Our Refrigerator: A Final Frontier

I’m guessing here that I’m not the only one whose life saunters merrily along until that moment when I discover after opening the refrigerator door that the contents have become a no man’s land of chaos and unidentified life forms packed so skillfully together that the remaining spaces could be measured only by a micrometer.

My thrifty nature is responsible for much of the problem. If, for example, there is a cup of cooked rice left from chop suey, a smidge of spaghetti sauce, a fragment of mushroom omelet, the mere memory of a pork chop, or crumb of cheese, my brain concocts an instant fantasy of gourmet creations for later, worthy of the Food Channel. If I were to turn loose the contestants on the cable cooking show, “Chopped” on the contents of the fridge on any given day, their resulting culinary creations could probably feed a small village for several days.

If I had the time and inclination to clean out the fridge contents today, I would have to discard such things as a jar of capers from 2008, which has no doubt capered its last, a container of what may be either plump raisins, or old radishes, and some geriatric celery too old and limp now even to stand on its own without crutches.

I’m certain that there may be bacteriologists somewhere, who if they directed their full attention and funding to the study of that fridge’s contents, might find cures to any number of current diseases, not to mention the discovery of any number of fascinating new illness-causing microbes. Who knows? So before I roll up my sleeves and put on my medical mask to clean out the many remnants and recollections of those former meals, maybe I should pause to consider the possibility, however remote, that something like that little container of expired tomato soup could provide a cure for cancer or diabetes. Who am I to dismiss such a possibility by throwing it away? I’ll clean the garage first.

Finally, I would like to think that when I die, if my body is found at home, having expired from starvation due to an empty but perfectly clean refrigerator, my dream would be that the fridge is at last pristine in its lack of any leftovers and that those who find me will be impressed beyond measure if they look inside it. “Well, this guy was certainly clean and organized, Pete. Look at the inside of this fridge. There’s nothing there. Cleanest one I’ve ever seen!”       JB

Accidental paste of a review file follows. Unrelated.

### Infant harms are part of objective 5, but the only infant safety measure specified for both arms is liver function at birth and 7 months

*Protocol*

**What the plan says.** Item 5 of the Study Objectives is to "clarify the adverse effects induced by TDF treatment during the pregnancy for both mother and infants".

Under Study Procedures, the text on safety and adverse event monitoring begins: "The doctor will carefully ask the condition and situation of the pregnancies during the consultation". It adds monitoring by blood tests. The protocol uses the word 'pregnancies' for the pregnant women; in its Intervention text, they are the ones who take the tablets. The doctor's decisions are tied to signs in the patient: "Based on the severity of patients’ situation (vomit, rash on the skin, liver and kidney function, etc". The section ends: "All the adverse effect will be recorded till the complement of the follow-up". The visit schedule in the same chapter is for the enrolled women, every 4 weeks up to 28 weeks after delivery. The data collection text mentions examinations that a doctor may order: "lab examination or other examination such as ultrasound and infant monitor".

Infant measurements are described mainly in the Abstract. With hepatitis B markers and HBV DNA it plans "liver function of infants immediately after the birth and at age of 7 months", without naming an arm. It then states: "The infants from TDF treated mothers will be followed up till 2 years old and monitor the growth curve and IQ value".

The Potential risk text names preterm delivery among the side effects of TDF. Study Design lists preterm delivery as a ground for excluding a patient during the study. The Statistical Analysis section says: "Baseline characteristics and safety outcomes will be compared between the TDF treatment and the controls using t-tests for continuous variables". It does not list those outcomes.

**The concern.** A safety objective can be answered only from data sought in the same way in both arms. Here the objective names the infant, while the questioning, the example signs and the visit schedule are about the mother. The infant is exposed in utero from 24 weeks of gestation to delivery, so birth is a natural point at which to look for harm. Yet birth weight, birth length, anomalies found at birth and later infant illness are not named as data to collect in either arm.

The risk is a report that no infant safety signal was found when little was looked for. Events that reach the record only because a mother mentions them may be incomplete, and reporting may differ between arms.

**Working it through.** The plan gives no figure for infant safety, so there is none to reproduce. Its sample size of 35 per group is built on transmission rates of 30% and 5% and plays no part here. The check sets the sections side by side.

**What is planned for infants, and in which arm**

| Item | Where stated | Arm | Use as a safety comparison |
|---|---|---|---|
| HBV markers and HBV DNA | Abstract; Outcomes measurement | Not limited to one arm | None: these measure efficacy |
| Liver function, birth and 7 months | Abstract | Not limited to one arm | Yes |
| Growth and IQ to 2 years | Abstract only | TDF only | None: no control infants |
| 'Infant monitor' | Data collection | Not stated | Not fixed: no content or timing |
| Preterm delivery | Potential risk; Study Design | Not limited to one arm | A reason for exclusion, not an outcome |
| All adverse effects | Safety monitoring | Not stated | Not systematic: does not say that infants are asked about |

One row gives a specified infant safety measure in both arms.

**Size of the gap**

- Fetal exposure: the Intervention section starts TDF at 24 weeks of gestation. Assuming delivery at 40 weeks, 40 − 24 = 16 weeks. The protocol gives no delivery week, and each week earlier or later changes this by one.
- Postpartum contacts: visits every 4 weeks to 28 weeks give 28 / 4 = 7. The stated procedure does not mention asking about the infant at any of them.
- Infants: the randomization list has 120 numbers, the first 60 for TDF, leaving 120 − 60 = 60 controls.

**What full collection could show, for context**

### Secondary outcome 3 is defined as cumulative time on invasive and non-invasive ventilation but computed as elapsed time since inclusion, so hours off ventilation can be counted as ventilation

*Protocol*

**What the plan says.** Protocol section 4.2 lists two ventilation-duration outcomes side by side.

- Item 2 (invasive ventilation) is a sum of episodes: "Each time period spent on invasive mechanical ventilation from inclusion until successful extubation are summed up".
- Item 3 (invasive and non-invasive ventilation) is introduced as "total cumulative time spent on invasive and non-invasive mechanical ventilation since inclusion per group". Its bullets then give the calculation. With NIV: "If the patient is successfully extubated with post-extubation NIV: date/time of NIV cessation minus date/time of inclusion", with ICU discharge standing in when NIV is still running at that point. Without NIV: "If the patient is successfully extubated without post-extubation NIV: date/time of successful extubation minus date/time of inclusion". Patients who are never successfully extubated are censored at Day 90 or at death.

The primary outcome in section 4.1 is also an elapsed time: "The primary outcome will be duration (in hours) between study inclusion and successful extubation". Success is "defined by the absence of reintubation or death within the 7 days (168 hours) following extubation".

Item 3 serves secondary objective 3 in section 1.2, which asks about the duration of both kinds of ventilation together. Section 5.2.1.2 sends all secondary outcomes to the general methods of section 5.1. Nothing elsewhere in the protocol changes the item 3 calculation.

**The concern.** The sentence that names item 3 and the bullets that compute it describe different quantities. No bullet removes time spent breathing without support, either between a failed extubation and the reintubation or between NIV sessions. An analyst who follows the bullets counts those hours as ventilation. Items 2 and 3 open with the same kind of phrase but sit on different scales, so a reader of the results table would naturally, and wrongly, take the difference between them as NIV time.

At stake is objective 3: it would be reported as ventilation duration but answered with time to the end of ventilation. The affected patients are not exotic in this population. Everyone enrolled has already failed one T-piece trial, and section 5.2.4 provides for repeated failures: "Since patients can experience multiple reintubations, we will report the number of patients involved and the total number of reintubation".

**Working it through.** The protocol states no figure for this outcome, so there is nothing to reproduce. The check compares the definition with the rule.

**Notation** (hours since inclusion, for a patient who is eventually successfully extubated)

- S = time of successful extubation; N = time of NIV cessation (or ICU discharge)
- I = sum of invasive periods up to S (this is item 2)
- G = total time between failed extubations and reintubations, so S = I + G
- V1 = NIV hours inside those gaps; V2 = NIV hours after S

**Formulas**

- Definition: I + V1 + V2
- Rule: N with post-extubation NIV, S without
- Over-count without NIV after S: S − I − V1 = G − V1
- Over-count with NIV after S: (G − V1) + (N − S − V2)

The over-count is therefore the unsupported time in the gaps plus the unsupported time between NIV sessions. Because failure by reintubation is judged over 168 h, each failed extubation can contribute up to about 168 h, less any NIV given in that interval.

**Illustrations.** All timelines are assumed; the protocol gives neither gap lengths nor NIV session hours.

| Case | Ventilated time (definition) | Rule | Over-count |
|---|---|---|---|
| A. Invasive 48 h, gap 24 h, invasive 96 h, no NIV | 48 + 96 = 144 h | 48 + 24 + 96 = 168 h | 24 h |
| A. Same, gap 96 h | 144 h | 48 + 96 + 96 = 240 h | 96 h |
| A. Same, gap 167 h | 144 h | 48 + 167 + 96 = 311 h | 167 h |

About John

John Bolinger was born and raised in Northwest Indiana, where he attended Ball State University and Purdue University, receiving his BA and MA from those schools. Then he taught English and French for thirty-five years at Morton High School in Hammond, Indiana before moving to Colorado. He spends his winters in Pompano Beach, Florida. Besides COME SEPTEMBER, Journey of a High School Teacher, John's other books are ALL MY LAZY RIVERS, an Indiana Childhood, and COME ON, FLUFFY, THIS AIN'T NO BALLET, a Novel on Coming of Age, all available on Amazon.com as paperbacks and Kindle books. Alternately funny and touching, COME SEPTEMBER, conveys the story of every high school teacher’s struggle to enlighten both himself and his pupils, encountering along the way, battles with colleagues, administrators, and parents through a parade of characters that include a freshman boy for whom the faculty code name is “Spawn of Satan,” to a senior girl whose water breaks during a pop-quiz over THE LAST OF THE MOHICANS. Through social change and the relentless march of technology, the human element remains constant in the book’s personal, entertaining, and sympathetic portraits of faculty, students, parents, and others. The audience for this book will certainly include school teachers everywhere, teenagers, parents of teens, as well as anyone who appreciates that blend of humor and pathos with which the world of public education is drenched. The drive of the story is the narrator's struggle to become the best teacher he can be. The book is filled with advice for young teachers based upon experience of the writer, advice that will never be found in college methods classes. Another of John's recent books is Mum's the Word: Secrets of a Family. It is the story of his alcoholic father and the family's efforts to deal with or hide the fact. Though a serious treatment of the horrors of alcoholism, the book also entertains in its descriptions of the father during his best times and the humor of the family's attempts to create a façade for the outside world. All John's books are available as paperbacks and Kindle readers on Amazon, and also as paperbacks at Barnes & Noble. John's sixth and most recent book, Growing Old in America: Notes from a Codger was released on June 15, 2014.
This entry was posted in Uncategorized. Bookmark the permalink.

Leave a Reply

Your email address will not be published. Required fields are marked *